The other point worth noting here is that Trump is actually far more liberal that his rivals on a lot of issues. He has vowed to protect Medicare and Social Security Entitlements from cuts. As a result, for wind, Trump looks the best of a bad bunch.

But that is not to say that we want to see Trump in charge.

The Democrat candidates Hillary Clinton and Bernie Sanders are both more pro-renewables than any of the Republicans. Clinton wants the US to be a “clean energy superpower”, and Sanders wants to boost the investment in renewables while also repealing subsidies for the fossil fuels sector.

And, on balance, we do not want Trump as the Republican candidate either. He may be slightly more sympathetic to wind than his Republican rivals, but he is also a charismatic candidate who is more likely to take wavering voters away from the Democrats. And the best prospect for wind is a Democrat in the White House.

But what if he does win the presidency? Well, out of the five candidates still in the running, he looks like the third-best result for wind. If that does not give a sense of what is at stake for wind in this November's election, we don't know what will.

The wind industry should not worry about Trump just yet — but, if he dominates Super Tuesday, it will be fine to start getting jittery.

When is the right time to start worrying about Donald Trump?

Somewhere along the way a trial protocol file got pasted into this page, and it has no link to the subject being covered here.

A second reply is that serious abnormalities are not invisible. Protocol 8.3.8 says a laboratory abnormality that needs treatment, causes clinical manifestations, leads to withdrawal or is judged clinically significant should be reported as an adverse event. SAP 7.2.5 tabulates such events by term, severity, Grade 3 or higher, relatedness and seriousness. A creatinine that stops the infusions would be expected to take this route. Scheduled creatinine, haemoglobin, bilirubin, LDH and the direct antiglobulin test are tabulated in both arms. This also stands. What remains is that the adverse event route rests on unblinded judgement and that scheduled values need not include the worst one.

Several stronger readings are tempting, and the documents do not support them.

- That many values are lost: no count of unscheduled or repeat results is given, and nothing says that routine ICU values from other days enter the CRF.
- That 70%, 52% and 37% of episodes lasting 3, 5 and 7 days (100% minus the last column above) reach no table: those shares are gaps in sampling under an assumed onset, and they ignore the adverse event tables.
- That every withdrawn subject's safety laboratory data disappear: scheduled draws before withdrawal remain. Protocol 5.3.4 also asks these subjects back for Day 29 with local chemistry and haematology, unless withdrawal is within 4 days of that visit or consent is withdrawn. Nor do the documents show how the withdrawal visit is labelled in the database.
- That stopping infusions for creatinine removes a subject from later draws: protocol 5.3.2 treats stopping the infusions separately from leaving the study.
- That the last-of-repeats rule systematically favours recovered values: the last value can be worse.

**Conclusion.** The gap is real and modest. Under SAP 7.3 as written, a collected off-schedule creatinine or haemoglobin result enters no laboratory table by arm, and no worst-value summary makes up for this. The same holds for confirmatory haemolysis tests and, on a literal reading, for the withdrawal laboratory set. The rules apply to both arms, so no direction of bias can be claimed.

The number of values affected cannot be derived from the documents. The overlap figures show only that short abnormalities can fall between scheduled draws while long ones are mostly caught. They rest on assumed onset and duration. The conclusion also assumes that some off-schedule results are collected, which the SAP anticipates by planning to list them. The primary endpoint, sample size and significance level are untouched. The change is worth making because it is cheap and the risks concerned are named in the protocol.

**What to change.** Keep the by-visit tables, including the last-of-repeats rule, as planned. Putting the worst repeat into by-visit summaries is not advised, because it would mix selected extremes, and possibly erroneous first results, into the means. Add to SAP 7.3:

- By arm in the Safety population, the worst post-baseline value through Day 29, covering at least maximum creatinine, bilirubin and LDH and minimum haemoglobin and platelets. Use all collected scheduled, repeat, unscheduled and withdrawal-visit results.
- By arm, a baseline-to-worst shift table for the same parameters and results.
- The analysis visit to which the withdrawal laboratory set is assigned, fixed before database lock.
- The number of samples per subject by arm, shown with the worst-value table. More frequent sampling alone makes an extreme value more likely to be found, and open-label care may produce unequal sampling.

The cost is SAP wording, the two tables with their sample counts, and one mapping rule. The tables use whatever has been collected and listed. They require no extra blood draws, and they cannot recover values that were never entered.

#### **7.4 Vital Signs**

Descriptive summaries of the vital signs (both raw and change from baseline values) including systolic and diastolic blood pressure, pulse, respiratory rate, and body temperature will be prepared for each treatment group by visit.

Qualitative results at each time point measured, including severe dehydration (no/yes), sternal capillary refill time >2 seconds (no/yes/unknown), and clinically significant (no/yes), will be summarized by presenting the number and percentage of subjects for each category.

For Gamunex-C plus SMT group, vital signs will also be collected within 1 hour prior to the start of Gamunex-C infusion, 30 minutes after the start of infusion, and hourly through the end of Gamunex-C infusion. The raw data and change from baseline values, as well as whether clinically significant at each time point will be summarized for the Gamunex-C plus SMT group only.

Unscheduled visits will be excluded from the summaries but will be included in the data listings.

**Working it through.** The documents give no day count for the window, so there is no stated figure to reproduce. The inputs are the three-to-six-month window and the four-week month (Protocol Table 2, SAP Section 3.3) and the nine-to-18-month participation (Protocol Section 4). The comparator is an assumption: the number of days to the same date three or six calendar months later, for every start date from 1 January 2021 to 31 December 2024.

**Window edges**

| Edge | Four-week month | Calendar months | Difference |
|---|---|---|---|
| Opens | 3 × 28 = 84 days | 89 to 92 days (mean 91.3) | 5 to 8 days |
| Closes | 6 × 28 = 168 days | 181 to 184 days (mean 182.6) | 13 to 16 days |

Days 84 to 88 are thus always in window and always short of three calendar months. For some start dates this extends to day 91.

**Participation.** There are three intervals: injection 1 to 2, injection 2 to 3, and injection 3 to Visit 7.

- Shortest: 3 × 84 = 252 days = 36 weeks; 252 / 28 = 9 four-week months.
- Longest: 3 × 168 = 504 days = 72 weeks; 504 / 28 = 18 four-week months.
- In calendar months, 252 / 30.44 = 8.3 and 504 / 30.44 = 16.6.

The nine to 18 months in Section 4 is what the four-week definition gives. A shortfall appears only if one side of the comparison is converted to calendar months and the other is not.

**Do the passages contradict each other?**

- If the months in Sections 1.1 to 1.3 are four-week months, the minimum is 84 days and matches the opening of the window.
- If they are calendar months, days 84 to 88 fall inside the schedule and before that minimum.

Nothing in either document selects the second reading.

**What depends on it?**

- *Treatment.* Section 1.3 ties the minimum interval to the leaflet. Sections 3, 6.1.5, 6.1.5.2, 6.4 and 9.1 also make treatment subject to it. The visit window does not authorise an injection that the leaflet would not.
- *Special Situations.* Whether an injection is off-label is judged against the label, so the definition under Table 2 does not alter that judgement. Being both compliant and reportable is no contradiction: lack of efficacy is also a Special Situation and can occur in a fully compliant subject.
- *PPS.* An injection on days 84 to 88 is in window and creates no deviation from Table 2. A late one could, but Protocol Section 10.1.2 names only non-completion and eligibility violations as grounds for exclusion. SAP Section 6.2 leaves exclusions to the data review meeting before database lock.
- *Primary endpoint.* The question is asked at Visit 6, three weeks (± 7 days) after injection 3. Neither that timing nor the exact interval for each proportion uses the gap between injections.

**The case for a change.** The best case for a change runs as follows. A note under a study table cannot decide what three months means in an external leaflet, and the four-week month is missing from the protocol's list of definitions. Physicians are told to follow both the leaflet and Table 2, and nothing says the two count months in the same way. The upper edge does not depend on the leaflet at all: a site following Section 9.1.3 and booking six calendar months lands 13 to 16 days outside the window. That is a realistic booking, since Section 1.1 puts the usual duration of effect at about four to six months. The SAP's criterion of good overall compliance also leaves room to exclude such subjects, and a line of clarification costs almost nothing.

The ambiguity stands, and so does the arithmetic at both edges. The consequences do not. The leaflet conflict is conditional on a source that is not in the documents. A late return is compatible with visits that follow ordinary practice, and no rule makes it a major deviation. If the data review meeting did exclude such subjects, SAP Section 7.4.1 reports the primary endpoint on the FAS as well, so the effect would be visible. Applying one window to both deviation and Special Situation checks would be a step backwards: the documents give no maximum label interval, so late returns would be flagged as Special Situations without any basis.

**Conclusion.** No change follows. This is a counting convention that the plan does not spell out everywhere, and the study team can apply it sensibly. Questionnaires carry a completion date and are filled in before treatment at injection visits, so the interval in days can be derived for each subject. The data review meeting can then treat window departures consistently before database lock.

This time last year we thought the chance of Trump standing in the race to become the Republican candidate in the US presidential race was slim. He said he was “seriously thinking” about it as he has done before, so we dismissed it as publicity-seeking bravado.

How wrong we were. Not only did the brash billionaire enter the race, but he heads into tomorrow’s Super Tuesday leading it.

Twelve states are due to hold Republican primaries tomorrow and there are 595 delegates at stake. His supporters will hope that he confirms his status as the party’s presidential nominee, while his opponents will hope that Ted Cruz or Marco Rubio continue the fight with supporters from fallen rivals like Jeb Bush.

If we end up with President Trump after 8 November then it could be a disaster for wind. He is arguably the world’s most high-profile NIMBY because of his long legal battle against a 100MW scheme off the coast of Scotland. He lost a legal action against the project in the UK’s Supreme Court in December, and now plans to go to the European Court of Justice.

US wind investors should be worried too. Trump has repeatedly denied the science behind climate change, and says oil is the “lifeblood” of the US economy. In contrast, he says that wind turbines are ugly, inefficient bird-killers that harm human health. You know, the usual.

Trump appears to have thawed to wind a bit this campaign saying that he supports wind subsidies, particularly when oil prices are high, but he was being quizzed at the time by an Iowa voter whose husband works in wind. We won’t take his statement at face value.

So the prospects for wind do not look good under Trump, but here’s the thing: they do not look any better under Cruz or Rubio.

Cruz does not believe in man-made climate change; opposes wind and solar development; and sees no point creating jobs in green energy. He says wind should compete on a level playing field with other forms of energy — which really means wind should compete without any subsidies against heavily-subsidised fossil fuels firms.